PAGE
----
Updated on November 20, 2019
From small town to international trade
Devin S. Sikes excels at representing clients in complex international trade cases
Devin S. Sikes, L’08, is one of the few people in the world who has clerked on both the U.S. Court of International Trade (CIT) and the U.S. Court of Appeals for the Federal Circuit (CAFC).
He clerked for the Hon. Judith M. Barzilay at the CIT and the Hon. Evan J. Wallach at the CAFC. Out of the five people to clerk for both courts, Sikes is the only one to date who went on to practice international trade law.
Sikes has assisted clients in navigating international trade matters before U.S. agencies, U.S. courts and international tribunals for 12 years.
“I have the privilege of working for some really fascinating clients,” Sikes said. “It’s fun to try to help them solve some of the trade issues that they’re facing.”
He serves as counsel at Akin Gump Strauss Hauer & Feld LLP in Washington, D.C. At his firm, Sikes specializes in international trade litigation. He advises and represents clients in antidumping and countervailing duty investigations, customs matters, and a broad range of trade proceedings. He also counsels clients on administrative law and patent issues. Before joining his current firm, he served in the U.S. government for nearly a decade.
Sikes has handled over 35 cases before the CIT and more than 10 appeals before the CAFC. In trade matters, he has represented clients in dispute settlement cases before the entities under both the North American Free Trade Agreement and the World Trade Organization.
Sikes also makes an effort to give back and assist those who can’t afford legal services.
“I have a pretty robust pro bono practice here at the firm,” Sikes said. “We, as attorneys, are incredibly privileged once we complete our education. I think it’s incumbent upon us to preserve a sense of commitment to our community.”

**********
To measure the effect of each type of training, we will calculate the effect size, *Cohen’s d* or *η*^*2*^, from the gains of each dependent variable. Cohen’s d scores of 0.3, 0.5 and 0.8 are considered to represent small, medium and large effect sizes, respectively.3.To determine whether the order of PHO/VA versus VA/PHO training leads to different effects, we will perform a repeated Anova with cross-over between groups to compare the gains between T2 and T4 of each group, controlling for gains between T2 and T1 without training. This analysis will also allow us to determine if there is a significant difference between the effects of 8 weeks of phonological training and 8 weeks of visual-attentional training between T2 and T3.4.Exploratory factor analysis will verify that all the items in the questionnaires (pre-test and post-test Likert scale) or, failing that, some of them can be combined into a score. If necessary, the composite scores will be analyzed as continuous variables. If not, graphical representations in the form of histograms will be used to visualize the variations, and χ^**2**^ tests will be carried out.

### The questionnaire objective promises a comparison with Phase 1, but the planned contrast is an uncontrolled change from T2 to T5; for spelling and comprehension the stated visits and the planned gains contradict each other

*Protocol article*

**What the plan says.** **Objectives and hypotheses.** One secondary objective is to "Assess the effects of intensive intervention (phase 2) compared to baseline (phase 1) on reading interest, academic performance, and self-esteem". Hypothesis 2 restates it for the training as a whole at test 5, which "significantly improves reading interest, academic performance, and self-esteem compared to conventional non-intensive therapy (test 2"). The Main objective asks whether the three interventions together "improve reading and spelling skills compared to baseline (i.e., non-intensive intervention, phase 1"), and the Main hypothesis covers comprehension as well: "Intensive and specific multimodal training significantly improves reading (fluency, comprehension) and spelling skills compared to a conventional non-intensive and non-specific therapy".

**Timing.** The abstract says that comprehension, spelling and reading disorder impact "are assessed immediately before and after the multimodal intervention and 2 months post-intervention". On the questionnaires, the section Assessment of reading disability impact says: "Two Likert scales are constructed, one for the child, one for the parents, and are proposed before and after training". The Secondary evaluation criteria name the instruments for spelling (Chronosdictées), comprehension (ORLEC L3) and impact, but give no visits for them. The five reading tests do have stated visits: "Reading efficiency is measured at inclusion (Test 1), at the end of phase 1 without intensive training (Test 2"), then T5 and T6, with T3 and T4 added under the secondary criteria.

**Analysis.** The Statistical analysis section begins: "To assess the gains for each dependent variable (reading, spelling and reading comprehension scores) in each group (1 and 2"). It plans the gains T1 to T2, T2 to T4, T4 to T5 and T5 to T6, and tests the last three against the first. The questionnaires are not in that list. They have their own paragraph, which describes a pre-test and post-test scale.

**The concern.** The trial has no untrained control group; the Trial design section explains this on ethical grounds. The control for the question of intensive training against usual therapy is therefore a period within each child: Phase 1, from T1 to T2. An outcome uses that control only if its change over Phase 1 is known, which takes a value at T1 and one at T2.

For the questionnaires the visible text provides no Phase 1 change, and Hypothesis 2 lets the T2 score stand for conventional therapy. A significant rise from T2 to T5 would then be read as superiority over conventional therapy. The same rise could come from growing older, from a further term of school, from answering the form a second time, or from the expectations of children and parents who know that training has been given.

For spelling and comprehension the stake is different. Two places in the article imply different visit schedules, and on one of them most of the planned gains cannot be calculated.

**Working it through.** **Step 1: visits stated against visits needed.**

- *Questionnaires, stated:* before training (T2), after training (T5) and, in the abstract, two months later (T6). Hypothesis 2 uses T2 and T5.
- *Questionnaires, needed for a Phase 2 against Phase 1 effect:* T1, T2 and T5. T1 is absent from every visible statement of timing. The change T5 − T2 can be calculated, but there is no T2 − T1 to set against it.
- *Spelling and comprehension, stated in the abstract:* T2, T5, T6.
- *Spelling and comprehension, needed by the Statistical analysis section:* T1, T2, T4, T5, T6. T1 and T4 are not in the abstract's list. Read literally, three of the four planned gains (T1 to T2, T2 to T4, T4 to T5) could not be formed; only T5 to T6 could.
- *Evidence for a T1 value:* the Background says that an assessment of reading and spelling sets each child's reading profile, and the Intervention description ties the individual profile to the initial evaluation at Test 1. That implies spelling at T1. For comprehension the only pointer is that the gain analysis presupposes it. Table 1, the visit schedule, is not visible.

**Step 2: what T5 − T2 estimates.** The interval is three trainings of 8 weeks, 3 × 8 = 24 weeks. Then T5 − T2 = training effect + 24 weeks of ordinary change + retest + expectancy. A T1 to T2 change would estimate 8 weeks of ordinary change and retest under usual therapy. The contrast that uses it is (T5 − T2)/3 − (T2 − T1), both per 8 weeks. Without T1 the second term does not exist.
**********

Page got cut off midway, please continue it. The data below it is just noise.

In April, Sikes had the chance to present at the Inter-Pacific Bar Association’s annual meeting in Singapore. Professor Raj Bhala and Cody Wood, L’17, also presented.
“It was a real privilege to be at a conference with over 1,500 attendees from all over the world to hear about the different issues that they face in their practices,” Sikes said.
Sikes grew up in the small town of Rose Hill, Kansas, which is near Wichita. His interest in international trade law began while he was earning undergraduate degrees in philosophy and Spanish from KU.
“I developed a strong interest in the synergy of trade and people,” Sikes said. “Trade law is what interested me. That was my calling.”
He decided to pursue a legal education at KU Law, in substantial part, because of Bhala and his expertise in international trade.
“I knew that I wanted to do international trade law. It just so happened that I had the world’s leading international trade scholar right there in my backyard,” Sikes said.
Sikes said international trade law courses at KU Law were critical to launching his career. He advises law students to form relationships with classmates, build up a professional network, try to understand different perspectives and to aim high with their goals.
“Take my case as a prime example. I was a kid growing up in a very rural town of 2,500 people in Kansas. Don’t let any preconceived geographic limitations hold you back. There’s a world of opportunity out there,” he said.
— By Ashley Golledge
This story originally appeared in the fall 2019 issue of the KU Law magazine.